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State of (Autism) Innovation-Blood test for autism developed by Troy, N.Y.-based Rensselaer Polytechnic Institute (RPI)

March 13, 2017        

By Mendy Hecht, Hamaspik Gazette

In a preliminary study, a blood test to definitively diagnose autism appears to have an accuracy rate of 98 percent among children aged three to ten, it was reported mid-March.

The experimental blood test at the heart of the small study was developed by the department of biomedical engineering at Rensselaer Polytechnic Institute (RPI) in Troy, N.Y.

“The test was able to predict autism, regardless of where on the spectrum an individual was,” said study co-author Juergen Hahn, who heads that department at RPI.  “Additionally, the test indicates with very good accuracy the severity of certain autism-related conditions.”

The study was small, involving just 83 children with autism and 76 children without the disorder.

The current standard approach to diagnosing autism typically entails a consensus drawn from a group of medical professionals, including pediatricians, psychologists, occupational therapists, and speech and language experts.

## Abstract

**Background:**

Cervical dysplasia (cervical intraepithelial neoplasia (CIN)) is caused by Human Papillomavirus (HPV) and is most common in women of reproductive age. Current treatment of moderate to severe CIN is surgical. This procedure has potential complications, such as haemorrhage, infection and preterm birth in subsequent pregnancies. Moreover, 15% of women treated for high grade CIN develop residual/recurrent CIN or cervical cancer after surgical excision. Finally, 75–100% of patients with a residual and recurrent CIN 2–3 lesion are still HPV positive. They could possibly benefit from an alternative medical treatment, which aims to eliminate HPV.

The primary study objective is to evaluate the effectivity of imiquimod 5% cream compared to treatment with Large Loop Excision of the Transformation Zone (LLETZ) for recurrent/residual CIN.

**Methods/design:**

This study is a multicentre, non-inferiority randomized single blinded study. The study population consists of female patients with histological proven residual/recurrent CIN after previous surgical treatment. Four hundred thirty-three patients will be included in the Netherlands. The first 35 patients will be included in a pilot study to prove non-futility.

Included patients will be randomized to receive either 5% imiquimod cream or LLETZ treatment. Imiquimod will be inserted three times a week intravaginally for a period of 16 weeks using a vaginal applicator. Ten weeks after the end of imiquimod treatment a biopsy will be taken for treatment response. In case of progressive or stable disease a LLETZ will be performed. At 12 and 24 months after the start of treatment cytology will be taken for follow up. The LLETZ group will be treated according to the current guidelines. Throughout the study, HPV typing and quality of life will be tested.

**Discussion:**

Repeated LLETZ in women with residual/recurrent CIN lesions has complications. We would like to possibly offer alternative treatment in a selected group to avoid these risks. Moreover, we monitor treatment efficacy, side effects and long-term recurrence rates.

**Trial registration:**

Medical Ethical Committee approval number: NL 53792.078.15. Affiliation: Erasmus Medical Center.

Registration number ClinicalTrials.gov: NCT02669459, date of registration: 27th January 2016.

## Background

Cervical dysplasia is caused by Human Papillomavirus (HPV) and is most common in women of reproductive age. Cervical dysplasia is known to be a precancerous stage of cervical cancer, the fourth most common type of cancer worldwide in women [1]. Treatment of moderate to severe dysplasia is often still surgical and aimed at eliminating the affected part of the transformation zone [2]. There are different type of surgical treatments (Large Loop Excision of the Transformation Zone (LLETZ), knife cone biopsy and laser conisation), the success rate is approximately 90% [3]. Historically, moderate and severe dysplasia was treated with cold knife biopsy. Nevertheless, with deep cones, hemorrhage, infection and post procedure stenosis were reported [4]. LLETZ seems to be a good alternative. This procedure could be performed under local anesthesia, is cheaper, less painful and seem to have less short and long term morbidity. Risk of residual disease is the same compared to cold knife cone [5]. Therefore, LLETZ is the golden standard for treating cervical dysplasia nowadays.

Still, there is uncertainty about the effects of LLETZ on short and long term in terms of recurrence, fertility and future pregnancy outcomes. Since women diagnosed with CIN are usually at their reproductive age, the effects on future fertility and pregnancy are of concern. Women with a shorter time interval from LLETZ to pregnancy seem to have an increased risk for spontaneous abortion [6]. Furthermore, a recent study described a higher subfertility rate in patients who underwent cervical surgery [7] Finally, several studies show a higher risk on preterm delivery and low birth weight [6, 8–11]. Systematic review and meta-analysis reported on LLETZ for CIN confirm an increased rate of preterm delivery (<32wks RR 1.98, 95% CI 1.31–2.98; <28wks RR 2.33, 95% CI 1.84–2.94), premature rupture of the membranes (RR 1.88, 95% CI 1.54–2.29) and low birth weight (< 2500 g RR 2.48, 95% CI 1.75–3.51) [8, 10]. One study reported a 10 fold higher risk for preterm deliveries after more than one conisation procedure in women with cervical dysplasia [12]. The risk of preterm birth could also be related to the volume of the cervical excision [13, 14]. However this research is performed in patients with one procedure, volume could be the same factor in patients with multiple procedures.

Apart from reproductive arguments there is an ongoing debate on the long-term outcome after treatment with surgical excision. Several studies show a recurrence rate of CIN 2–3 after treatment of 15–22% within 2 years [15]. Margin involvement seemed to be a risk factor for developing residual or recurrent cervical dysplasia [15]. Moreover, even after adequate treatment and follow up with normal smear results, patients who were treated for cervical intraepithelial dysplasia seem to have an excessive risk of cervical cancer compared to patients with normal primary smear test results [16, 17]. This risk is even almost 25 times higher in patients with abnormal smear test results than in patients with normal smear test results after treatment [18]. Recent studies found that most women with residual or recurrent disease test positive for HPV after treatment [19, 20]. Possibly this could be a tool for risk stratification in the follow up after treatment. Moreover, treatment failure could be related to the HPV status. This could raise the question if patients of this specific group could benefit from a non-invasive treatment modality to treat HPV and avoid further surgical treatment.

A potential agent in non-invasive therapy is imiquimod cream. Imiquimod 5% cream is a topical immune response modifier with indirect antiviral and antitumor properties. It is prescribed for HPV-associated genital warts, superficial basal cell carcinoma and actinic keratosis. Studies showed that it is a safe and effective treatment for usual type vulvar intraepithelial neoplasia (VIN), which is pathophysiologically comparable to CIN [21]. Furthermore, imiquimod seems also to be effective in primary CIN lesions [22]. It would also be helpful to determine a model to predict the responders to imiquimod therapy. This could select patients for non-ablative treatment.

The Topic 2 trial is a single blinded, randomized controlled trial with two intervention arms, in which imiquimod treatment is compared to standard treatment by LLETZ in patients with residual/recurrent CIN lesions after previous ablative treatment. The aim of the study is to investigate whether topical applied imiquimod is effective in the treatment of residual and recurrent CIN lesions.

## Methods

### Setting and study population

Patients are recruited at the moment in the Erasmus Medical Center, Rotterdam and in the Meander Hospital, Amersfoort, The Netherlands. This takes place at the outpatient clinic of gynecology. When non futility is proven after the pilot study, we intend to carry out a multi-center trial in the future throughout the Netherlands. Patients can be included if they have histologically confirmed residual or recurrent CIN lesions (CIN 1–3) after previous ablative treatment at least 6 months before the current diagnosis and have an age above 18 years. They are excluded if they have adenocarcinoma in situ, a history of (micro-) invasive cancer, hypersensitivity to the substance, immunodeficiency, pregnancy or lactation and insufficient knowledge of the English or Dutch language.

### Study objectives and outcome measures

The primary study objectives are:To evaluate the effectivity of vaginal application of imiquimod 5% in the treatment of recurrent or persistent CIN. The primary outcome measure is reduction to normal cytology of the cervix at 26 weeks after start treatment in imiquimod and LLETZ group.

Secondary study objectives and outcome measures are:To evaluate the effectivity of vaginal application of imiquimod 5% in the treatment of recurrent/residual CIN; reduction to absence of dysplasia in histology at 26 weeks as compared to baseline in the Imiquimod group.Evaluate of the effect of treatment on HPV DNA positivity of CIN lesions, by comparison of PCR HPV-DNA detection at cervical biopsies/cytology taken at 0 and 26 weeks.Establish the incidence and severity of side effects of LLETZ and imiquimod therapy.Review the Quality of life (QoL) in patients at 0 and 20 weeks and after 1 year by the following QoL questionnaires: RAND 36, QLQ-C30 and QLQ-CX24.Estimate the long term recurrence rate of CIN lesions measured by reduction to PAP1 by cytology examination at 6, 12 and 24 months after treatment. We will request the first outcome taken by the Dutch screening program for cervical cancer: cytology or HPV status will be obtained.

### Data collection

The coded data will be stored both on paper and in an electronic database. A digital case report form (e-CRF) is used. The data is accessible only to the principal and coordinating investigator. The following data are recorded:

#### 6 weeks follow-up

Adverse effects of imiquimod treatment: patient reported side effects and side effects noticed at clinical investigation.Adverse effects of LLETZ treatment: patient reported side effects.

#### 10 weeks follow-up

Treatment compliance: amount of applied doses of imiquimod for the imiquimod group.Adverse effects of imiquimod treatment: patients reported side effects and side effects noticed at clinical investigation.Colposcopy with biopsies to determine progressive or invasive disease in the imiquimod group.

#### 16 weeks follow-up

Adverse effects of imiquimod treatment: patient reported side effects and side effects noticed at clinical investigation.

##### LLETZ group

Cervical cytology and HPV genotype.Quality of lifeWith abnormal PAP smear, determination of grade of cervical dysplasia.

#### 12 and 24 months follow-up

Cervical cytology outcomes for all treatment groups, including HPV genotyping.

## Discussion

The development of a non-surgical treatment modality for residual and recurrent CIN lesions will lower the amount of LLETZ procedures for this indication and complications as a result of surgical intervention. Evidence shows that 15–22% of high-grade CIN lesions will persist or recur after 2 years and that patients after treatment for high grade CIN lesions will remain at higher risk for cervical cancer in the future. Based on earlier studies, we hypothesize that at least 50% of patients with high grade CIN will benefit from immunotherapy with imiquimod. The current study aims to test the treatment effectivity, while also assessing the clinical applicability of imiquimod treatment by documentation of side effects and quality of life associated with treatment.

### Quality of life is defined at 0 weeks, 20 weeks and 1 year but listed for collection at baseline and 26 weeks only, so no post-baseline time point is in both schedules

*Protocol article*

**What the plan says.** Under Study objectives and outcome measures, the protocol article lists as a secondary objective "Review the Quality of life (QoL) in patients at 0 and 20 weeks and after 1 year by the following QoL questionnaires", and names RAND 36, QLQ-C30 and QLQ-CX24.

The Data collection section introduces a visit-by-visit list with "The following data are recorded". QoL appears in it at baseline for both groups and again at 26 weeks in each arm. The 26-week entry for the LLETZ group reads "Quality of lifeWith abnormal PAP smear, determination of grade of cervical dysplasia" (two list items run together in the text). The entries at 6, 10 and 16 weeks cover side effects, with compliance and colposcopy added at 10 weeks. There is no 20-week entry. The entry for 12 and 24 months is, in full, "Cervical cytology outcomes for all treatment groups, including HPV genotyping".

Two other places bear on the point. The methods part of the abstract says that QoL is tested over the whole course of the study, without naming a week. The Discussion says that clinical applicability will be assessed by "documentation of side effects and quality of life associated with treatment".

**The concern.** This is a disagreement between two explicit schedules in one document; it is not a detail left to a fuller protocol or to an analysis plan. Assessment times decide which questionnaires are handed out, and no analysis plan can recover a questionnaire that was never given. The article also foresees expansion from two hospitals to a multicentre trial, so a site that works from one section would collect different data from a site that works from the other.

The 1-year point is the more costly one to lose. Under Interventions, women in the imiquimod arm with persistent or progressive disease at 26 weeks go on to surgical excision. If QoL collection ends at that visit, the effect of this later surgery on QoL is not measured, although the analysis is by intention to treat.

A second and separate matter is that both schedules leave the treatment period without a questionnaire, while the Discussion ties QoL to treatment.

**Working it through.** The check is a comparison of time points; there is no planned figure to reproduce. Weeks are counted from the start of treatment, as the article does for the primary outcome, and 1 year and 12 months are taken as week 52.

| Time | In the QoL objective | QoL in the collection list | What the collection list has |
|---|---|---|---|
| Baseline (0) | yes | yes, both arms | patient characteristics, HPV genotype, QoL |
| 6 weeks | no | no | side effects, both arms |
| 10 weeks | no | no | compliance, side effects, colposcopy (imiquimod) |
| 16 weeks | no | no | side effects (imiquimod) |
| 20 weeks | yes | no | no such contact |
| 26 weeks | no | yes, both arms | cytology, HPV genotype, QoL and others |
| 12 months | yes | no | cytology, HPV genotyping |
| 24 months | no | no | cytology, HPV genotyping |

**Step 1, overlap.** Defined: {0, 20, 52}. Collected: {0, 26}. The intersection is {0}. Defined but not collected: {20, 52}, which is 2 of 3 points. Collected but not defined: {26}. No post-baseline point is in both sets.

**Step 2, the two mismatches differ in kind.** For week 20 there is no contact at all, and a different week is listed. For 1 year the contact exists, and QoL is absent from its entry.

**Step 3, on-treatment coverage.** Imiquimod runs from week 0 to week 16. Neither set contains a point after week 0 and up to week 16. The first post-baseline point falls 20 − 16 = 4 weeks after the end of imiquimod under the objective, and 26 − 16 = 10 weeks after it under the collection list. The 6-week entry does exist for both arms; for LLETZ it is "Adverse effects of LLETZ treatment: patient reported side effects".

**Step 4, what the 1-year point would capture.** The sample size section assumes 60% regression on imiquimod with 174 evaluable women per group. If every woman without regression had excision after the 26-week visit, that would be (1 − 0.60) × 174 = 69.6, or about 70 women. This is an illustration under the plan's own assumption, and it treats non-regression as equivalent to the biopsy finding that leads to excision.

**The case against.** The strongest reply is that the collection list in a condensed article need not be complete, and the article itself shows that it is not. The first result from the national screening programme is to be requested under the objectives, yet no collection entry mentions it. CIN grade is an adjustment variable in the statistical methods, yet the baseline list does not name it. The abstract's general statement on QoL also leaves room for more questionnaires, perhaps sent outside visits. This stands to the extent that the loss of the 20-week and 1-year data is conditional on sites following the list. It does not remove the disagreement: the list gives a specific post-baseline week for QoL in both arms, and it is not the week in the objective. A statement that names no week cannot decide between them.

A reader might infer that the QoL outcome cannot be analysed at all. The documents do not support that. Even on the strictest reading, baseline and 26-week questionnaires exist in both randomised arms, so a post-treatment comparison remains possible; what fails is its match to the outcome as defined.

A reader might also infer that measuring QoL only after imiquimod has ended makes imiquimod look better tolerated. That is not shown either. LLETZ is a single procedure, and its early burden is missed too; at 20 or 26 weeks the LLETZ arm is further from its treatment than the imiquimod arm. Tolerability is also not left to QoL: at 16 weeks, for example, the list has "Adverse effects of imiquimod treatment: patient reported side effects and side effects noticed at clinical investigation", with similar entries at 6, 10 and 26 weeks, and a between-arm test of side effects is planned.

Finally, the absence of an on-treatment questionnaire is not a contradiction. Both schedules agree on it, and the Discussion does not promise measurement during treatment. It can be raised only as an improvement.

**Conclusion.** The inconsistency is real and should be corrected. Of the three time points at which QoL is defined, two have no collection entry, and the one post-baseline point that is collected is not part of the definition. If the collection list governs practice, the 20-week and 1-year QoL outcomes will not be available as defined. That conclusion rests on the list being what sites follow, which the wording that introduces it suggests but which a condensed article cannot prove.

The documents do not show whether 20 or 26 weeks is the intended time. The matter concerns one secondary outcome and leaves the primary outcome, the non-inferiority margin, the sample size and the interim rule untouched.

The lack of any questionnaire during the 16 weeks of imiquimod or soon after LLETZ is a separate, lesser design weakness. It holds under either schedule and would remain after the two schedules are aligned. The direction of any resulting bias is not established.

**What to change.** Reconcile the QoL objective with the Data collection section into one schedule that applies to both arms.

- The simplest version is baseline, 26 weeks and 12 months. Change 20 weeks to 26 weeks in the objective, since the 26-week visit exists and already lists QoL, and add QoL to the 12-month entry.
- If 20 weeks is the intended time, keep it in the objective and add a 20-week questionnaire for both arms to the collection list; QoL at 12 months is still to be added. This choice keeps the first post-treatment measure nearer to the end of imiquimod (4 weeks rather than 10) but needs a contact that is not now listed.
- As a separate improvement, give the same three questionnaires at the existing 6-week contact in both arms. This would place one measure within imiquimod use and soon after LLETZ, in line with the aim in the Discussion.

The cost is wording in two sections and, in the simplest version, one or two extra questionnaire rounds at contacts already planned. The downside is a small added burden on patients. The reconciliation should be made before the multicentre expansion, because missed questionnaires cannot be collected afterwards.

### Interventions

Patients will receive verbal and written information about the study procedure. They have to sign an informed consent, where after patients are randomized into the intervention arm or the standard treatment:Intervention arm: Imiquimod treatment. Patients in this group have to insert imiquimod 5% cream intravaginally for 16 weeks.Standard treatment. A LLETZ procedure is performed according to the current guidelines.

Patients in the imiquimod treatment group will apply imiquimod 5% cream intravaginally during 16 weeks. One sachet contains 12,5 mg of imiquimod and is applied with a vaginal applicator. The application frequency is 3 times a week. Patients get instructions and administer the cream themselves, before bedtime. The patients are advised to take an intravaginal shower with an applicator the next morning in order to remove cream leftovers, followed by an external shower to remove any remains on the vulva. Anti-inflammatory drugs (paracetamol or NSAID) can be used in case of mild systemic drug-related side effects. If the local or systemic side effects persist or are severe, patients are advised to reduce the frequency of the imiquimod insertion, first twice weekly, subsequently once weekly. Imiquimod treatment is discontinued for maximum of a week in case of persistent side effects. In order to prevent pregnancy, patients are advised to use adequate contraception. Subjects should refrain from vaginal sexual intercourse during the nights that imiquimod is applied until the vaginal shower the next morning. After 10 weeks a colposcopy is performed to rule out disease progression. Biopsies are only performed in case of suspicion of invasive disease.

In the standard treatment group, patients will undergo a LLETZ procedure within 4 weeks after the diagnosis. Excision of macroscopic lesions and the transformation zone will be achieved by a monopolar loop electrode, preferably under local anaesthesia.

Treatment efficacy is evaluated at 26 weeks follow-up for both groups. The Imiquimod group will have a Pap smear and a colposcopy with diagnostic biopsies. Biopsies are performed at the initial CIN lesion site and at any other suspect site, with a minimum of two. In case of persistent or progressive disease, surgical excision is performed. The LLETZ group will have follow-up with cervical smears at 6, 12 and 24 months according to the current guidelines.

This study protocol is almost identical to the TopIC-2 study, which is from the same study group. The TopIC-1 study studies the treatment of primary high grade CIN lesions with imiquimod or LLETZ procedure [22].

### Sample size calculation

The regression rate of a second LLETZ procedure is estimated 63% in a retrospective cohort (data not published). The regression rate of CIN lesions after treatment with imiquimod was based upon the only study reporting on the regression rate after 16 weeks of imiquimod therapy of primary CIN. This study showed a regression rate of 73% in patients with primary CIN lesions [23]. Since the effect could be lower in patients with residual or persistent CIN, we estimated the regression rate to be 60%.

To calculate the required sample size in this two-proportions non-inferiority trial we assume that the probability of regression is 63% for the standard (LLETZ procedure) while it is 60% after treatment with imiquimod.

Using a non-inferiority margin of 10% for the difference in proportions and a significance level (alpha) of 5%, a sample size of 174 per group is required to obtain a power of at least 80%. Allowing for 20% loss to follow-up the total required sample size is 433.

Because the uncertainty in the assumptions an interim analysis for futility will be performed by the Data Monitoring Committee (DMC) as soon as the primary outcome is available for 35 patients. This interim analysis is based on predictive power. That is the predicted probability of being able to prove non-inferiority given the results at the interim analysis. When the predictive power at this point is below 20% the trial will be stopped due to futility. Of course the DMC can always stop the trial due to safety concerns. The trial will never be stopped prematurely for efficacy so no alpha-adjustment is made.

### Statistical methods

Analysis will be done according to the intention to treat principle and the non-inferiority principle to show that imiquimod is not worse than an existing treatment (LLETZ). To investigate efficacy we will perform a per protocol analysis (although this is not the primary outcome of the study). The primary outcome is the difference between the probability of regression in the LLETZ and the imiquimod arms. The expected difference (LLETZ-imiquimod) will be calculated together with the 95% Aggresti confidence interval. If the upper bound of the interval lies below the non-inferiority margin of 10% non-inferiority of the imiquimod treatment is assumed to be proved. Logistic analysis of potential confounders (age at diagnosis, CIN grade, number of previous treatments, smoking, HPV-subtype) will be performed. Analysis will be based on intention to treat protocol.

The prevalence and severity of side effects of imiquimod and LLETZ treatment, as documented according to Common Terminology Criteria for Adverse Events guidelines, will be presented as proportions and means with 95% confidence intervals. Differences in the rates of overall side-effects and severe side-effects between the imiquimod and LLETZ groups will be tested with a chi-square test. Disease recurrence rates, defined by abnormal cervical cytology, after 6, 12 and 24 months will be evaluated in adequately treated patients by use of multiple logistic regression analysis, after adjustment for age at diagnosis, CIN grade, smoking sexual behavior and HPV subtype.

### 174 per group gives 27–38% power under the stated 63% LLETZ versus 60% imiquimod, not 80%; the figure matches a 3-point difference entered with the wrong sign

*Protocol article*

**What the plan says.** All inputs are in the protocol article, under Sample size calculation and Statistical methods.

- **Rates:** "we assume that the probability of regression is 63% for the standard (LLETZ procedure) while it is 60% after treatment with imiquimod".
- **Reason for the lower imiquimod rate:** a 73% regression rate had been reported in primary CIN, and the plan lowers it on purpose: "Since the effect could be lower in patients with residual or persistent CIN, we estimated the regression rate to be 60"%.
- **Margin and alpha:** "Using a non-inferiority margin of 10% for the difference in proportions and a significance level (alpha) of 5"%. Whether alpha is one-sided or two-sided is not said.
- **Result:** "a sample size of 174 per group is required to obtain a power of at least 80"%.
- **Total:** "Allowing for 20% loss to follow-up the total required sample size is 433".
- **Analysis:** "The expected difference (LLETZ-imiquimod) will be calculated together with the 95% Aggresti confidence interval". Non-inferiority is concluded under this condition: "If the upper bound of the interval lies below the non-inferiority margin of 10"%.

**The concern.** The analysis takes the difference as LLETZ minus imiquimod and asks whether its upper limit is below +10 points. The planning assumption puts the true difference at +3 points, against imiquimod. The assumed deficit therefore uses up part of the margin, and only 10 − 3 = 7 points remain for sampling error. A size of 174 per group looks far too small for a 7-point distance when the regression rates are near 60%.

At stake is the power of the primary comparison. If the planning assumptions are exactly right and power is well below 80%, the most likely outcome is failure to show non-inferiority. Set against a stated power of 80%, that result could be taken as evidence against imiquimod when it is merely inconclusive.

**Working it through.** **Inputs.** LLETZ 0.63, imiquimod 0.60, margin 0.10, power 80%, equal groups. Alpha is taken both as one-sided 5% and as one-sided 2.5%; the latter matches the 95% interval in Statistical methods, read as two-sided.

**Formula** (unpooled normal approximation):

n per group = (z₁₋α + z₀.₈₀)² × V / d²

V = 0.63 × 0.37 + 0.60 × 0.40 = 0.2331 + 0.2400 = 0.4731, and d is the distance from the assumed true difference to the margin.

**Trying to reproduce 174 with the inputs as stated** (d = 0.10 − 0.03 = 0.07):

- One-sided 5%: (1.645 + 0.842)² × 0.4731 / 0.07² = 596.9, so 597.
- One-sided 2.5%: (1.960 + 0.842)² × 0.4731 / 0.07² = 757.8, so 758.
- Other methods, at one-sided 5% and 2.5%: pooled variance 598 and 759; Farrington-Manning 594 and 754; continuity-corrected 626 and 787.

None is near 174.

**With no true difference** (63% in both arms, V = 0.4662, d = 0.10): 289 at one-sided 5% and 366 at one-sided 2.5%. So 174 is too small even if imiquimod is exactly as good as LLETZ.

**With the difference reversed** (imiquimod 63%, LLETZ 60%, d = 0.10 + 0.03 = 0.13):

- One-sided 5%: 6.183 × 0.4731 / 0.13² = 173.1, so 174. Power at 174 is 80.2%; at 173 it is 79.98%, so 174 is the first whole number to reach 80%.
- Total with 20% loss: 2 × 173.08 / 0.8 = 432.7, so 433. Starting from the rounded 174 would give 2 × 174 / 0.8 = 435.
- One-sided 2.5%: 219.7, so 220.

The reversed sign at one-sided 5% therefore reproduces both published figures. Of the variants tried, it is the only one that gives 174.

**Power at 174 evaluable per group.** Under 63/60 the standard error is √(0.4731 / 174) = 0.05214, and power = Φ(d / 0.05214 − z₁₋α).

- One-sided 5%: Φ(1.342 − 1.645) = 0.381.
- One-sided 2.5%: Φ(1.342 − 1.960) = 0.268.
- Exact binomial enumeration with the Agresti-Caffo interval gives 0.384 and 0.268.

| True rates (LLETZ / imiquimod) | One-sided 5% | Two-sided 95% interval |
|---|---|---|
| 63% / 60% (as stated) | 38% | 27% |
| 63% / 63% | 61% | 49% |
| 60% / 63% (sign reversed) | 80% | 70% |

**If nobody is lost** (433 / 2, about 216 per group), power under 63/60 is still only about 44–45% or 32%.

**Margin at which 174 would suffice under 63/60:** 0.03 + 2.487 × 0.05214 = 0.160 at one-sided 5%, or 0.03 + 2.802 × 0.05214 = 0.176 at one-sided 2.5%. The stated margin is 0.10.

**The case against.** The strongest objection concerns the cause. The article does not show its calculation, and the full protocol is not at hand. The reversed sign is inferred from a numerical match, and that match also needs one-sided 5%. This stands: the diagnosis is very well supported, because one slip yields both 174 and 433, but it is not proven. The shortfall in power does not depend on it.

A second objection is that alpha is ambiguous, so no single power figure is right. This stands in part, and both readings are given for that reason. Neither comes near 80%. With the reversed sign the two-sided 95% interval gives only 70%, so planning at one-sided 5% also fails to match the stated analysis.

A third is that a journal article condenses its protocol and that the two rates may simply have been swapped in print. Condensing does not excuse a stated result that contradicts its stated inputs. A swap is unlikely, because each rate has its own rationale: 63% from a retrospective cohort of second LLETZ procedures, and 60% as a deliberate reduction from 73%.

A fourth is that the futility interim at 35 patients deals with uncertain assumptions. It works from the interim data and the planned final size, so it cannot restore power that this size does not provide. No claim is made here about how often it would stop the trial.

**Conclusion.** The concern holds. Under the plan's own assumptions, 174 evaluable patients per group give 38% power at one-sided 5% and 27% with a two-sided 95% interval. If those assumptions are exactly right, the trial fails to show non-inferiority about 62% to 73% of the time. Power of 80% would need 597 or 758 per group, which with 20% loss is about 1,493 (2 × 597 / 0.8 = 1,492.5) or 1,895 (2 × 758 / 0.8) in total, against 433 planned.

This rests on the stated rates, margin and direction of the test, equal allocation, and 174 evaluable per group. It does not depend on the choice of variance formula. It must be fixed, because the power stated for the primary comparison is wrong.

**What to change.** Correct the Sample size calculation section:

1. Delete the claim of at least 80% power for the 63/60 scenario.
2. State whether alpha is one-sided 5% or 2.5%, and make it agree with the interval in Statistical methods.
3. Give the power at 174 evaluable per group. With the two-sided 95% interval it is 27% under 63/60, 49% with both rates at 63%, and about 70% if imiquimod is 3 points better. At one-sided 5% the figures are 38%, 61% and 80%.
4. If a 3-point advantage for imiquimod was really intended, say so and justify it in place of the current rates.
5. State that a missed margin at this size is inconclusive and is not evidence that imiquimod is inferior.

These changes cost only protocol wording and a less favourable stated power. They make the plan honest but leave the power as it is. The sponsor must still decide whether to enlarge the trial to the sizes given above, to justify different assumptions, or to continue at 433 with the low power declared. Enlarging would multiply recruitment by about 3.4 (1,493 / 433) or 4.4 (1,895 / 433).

The new blood test takes a different approach, however, focusing instead on identifying the presence of key metabolism markers.

To test the idea, researchers collected blood samples from all 159 children. The analysis turned out to be nearly flawless in diagnosing autism cases, the researchers said.  It was also more than 96 percent accurate in identifying those children who did not have autism, they added.

In the United States, it’s estimated that 1 in 68 children has autism spectrum disorder (ASD), the term for a range of conditions that may involve problems with social skills, speech and nonverbal communication, and repetitive behaviors.

Prof. Hahn said it remains unclear if the test’s preliminary success would extend to children younger than age three.

“Ideally, one would like to test this on children 18 to 24 months of age,” he told health news outlet MedlinePlus.  “But this has not yet been done, and as such we do not know where the limits are.”

The researcher added that it’s also unknown whether the test might forecast the onset of autism among children who have not yet developed any clinical signs of the disorder.

Other researchers have made related headway.  A study published last month in Nature by researchers at the University of North Carolina reported that brain scans had shown early promise at predicting whether an infant under the age of one might develop autism in the second year of life.

The New York-based findings were published March 16 in PLOS Computational Biology.